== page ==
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XW v XH [2019] EWCA Civ 2262

Complex big money financial remedies appeal raising issues of non-matrimonial property. Finding at first instance of a ‘special contribution’ overturned by the Court of Appeal. W’s share increased from £152 million to £182 million.

W appealed a final financial remedy order made by Baker J (as he then was) of approximately £152 million in her favour, being roughly 29% of the parties' combined capital resources of £530 million.

The parties had married in 2008 and the marriage broke down in 2015. The parties had one child, AB, who had a rare, life-threatening condition and significant disabilities. The vast majority of his care was carried out and arranged by W, although H played an important role.

H worked as CEO of a company which he had set up with others some years before the marriage. During the marriage the company became hugely successful and it was sold in 2015/2016. The assets arising from the sale of his shares were worth approximately £490 million net.

W's case at first instance was that she should be awarded a sum equal to half the marital property which included (and almost entirely comprised) the increase in the value of H's shares in the company since the marriage.

H's case at first instance was that W was entitled to at best a needs-based award.

Baker J based his determination that there should be a significant departure from equal sharing on four factors, each of which W challenged on appeal to the Court of Appeal:

(a) That the parties had "to a very substantial extent kept their financial affairs completely separate during the marriage" which was "a matter of considerable relevance" to the extent to which the assets should be shared;

(b) Unilateral assets: that the shares in the company were the husband's "business assets"; the "nature and source" of this property, having been "created through the husband's business activity", were relevant to a fair division;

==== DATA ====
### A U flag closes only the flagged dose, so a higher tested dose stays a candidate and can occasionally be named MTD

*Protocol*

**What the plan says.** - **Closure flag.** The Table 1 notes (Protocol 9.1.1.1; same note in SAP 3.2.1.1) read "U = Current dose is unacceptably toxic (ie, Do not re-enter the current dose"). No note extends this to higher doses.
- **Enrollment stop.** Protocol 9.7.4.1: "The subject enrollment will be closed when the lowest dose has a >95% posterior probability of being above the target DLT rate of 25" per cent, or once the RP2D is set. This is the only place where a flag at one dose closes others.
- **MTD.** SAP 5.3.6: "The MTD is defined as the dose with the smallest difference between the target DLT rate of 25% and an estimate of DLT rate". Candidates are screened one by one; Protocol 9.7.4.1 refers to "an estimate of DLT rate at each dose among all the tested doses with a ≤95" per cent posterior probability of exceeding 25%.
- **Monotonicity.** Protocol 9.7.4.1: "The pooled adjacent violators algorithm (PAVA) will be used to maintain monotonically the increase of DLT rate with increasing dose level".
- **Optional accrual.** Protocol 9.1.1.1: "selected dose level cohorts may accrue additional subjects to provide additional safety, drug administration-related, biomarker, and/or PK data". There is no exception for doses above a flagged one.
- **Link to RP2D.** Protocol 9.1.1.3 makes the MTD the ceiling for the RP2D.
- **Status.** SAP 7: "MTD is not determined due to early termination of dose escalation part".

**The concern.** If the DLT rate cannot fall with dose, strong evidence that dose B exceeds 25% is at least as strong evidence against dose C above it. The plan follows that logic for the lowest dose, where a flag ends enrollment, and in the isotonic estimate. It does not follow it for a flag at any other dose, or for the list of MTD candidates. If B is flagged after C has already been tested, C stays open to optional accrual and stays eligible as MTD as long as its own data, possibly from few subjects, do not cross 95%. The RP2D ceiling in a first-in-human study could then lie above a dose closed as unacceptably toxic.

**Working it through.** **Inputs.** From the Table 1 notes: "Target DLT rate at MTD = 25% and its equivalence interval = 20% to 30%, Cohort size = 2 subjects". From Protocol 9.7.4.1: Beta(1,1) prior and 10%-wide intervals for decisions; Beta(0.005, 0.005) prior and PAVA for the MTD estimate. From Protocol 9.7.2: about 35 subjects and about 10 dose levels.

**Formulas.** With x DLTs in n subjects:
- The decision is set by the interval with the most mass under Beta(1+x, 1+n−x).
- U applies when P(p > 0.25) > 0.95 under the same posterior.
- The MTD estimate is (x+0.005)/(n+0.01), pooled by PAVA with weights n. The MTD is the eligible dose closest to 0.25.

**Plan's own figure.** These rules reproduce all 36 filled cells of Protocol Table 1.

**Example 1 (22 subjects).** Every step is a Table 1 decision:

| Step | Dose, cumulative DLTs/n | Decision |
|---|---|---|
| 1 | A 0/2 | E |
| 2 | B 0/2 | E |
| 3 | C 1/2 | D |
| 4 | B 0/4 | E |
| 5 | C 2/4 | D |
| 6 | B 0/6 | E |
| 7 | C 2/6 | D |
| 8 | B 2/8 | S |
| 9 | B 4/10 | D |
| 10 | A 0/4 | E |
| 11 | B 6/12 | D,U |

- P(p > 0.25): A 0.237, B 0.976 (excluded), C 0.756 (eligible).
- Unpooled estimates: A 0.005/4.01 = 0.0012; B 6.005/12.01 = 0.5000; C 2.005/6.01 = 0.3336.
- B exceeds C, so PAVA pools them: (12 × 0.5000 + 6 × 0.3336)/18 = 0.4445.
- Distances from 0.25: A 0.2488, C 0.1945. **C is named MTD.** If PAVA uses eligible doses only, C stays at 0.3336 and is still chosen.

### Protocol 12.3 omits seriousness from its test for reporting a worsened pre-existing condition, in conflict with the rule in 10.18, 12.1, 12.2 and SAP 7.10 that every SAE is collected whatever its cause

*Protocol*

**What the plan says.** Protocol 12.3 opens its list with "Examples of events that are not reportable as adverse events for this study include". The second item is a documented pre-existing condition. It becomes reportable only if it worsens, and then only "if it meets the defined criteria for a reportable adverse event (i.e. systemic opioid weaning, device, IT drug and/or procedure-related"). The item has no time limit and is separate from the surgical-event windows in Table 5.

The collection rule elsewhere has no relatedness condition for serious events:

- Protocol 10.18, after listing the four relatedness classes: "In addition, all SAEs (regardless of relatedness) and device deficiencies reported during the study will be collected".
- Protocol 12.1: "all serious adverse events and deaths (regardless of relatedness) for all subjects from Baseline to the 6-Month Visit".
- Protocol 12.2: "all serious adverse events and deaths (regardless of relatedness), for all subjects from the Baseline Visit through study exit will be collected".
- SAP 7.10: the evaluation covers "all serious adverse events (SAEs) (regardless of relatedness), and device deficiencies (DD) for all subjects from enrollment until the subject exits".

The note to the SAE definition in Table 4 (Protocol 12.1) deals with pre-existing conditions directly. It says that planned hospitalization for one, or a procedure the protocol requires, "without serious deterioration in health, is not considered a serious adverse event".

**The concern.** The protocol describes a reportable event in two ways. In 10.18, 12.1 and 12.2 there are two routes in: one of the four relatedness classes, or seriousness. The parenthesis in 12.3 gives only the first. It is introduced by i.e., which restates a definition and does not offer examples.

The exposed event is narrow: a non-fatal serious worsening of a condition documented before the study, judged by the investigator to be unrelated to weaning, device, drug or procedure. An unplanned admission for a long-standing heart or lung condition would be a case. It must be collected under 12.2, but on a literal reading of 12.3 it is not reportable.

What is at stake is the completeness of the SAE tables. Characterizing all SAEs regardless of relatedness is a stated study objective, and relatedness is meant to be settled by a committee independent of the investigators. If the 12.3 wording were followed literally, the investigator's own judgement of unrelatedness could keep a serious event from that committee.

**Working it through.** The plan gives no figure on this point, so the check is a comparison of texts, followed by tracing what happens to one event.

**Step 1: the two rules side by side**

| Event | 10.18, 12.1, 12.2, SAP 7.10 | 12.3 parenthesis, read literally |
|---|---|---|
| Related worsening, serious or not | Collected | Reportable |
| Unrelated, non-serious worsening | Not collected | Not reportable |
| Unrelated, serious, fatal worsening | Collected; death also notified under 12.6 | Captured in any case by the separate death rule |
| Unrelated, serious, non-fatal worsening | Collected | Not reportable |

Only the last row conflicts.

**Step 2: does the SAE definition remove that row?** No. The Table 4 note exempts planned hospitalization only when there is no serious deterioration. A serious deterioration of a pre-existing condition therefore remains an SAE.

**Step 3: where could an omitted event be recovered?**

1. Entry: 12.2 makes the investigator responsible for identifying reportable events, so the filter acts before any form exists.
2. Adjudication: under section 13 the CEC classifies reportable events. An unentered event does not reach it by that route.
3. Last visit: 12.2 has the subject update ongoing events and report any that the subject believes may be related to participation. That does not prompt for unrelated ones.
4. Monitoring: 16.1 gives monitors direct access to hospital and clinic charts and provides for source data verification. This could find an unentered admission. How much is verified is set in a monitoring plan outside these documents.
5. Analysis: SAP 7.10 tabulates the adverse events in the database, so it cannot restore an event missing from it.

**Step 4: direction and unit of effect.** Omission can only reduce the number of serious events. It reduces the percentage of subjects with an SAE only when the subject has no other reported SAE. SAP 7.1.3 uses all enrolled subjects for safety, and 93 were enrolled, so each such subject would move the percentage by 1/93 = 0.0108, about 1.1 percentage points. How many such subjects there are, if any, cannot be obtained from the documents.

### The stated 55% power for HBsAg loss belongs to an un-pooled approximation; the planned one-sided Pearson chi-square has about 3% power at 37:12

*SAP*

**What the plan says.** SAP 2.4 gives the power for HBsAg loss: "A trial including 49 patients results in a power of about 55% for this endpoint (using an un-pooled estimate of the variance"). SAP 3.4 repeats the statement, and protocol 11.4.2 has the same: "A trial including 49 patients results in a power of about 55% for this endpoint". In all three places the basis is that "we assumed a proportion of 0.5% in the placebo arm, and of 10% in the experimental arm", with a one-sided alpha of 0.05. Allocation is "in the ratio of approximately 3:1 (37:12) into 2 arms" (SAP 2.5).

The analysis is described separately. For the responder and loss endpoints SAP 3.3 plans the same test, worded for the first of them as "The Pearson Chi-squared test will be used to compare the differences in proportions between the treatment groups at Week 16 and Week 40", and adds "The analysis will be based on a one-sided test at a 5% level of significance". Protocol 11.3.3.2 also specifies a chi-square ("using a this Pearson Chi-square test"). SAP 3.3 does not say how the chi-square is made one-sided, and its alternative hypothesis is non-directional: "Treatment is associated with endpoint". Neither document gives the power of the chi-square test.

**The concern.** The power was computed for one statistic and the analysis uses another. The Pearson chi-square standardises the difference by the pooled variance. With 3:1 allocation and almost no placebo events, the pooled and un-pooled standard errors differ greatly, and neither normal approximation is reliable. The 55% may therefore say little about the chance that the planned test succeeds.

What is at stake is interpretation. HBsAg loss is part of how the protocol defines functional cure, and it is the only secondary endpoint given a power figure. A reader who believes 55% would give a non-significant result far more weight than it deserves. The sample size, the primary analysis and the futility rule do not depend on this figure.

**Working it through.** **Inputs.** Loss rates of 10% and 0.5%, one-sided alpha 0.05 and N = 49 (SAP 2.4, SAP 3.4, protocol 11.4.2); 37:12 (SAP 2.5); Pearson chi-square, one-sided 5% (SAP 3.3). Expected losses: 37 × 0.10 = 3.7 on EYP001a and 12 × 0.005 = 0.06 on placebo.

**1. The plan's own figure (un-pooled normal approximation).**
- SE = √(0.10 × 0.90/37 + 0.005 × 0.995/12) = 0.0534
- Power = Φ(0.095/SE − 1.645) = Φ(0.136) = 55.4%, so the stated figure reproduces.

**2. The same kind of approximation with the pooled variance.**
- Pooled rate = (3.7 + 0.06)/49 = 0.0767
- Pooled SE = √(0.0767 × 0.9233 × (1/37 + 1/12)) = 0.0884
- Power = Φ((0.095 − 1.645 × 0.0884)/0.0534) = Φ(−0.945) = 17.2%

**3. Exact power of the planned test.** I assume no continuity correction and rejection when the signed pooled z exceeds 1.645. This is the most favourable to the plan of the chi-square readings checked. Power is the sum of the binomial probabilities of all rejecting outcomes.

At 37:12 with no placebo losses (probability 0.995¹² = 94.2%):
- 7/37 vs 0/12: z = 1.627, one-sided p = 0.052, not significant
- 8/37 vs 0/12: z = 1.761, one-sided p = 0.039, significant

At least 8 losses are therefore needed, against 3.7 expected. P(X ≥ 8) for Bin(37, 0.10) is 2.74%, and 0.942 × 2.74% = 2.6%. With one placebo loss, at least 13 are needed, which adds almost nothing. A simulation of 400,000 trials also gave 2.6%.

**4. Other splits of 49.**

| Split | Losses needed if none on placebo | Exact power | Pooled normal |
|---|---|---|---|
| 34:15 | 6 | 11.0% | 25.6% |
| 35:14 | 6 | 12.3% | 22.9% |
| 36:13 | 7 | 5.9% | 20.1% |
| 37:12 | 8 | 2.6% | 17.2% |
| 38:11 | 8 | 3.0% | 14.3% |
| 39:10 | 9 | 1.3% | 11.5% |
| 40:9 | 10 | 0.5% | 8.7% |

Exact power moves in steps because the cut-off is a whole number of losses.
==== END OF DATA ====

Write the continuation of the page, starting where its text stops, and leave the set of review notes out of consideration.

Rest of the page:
(c) Latent potential value: that there was "latent potential" in the company at the date of the marriage which was not reflected in the expert's valuation and, to "a not inconsiderable extent, the later success was built on these earlier foundations". This meant that, while there was no "clear dividing line between matrimonial and non-matrimonial property", this significant "latent potential" should be taken into account when dividing the wealth by "a broad evidential assessment";

(d) Special contribution: that the husband's contribution to the "growth in the value of his business assets during the marriage comes within the concept of special contribution".

In a very lengthy judgment Moylan LJ, in a judgment with which King and Underhill LJJ agreed, concluded:

(a) Baker J's conclusion about the way the parties ran their lives could not stand because it was not a distinct factor which stands on its own. The manner in which the parties have run their lives, for example pooling an asset or not, is a subsidiary element which depends on there being property which, because of its nature and source, may potentially not be shared equally.

(b) As to the issue of unilateral assets, Baker J was wrong to decide that the fact the assets which grew so substantially during the marriage were H's business assets was relevant to the division of wealth between the parties. Insofar as they were the product of endeavour during the marriage they were marital assets which should be shared equally between the parties absent other factors.